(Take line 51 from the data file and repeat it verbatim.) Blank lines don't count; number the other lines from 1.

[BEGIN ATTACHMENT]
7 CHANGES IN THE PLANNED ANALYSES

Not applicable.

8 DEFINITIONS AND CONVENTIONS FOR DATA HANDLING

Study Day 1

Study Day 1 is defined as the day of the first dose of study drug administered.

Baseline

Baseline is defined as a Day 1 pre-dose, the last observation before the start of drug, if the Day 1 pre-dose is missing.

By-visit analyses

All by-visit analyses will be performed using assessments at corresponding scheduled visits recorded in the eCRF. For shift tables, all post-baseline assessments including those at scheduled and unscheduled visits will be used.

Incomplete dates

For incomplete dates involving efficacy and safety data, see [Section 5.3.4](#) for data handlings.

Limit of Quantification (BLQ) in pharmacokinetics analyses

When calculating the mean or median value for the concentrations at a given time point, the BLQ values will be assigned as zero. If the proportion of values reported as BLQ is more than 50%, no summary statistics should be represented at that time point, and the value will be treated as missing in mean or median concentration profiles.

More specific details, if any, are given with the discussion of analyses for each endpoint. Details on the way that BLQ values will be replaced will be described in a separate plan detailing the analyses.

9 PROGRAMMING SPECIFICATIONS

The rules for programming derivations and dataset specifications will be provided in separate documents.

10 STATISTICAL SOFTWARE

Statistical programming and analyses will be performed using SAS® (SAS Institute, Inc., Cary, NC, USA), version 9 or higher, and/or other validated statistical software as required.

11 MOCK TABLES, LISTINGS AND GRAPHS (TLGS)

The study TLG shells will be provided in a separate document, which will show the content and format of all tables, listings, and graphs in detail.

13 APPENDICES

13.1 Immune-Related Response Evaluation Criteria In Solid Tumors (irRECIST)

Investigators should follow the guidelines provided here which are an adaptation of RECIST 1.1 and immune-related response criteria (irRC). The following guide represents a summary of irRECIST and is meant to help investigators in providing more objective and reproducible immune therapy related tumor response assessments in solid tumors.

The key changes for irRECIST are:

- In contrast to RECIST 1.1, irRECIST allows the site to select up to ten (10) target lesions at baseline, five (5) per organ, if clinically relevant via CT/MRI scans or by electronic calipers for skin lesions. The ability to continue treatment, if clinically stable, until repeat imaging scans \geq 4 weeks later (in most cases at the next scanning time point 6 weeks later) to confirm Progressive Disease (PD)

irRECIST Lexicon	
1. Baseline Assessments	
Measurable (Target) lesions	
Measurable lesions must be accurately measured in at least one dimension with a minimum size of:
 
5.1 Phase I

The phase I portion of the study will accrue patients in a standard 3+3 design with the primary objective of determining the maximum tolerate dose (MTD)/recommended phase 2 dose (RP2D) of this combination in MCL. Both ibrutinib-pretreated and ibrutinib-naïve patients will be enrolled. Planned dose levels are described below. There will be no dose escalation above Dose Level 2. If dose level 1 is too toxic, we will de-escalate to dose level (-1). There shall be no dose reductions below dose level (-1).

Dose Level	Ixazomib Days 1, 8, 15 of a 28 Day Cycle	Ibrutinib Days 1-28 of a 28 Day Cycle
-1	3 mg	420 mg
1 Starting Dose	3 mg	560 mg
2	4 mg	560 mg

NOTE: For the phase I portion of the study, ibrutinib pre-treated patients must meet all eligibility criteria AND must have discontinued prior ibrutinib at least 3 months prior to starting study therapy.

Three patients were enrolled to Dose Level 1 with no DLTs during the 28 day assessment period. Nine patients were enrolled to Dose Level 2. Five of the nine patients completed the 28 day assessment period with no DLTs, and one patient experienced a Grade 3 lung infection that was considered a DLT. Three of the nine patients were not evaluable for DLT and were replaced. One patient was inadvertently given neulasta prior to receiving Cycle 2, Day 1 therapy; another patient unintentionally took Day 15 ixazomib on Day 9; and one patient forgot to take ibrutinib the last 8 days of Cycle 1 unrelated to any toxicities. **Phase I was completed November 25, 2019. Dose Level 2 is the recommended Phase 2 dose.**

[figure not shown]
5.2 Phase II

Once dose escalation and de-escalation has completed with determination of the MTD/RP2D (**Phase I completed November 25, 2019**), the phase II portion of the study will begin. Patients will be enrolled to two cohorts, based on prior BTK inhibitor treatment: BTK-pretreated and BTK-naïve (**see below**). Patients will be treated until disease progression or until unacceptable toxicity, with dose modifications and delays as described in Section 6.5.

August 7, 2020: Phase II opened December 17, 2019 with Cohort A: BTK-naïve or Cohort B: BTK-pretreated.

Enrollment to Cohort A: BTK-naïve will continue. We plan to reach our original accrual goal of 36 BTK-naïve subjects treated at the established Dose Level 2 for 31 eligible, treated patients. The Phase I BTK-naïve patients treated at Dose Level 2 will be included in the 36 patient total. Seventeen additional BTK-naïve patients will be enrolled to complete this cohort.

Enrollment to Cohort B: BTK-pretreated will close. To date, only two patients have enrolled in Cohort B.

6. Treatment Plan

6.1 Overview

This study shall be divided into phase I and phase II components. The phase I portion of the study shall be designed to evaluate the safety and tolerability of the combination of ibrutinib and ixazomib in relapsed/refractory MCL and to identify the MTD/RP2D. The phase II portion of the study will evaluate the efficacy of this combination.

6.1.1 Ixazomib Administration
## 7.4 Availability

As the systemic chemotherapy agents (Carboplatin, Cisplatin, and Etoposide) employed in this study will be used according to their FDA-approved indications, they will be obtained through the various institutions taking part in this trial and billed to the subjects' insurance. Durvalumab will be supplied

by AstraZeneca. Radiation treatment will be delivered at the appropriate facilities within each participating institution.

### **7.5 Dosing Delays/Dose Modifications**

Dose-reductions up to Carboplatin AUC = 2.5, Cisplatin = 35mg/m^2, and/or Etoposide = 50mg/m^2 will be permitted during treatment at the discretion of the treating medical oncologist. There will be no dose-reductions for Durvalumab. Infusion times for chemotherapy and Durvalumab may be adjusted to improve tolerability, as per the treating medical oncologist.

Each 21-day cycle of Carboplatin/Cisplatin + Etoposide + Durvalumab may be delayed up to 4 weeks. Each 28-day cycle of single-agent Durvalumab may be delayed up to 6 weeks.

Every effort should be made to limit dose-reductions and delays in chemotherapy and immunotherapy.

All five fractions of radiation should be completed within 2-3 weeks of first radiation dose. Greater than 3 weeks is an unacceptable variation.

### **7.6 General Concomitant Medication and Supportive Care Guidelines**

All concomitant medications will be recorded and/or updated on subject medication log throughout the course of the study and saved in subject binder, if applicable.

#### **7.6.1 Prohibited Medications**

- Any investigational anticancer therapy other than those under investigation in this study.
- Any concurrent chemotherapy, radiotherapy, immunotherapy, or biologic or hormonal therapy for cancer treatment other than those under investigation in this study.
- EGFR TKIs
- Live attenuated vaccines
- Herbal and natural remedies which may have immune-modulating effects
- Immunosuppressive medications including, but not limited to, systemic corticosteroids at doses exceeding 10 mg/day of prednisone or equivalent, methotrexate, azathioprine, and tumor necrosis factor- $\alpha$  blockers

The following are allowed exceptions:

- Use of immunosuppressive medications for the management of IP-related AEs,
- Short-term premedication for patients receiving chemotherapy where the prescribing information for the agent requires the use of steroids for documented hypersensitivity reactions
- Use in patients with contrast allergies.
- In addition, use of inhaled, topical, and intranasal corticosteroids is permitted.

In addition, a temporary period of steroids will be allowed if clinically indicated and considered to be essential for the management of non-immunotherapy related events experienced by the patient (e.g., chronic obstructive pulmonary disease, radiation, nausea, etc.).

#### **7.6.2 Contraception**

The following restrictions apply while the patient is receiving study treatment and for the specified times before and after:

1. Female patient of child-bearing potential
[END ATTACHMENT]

### **7.5 Dosing Delays/Dose Modifications**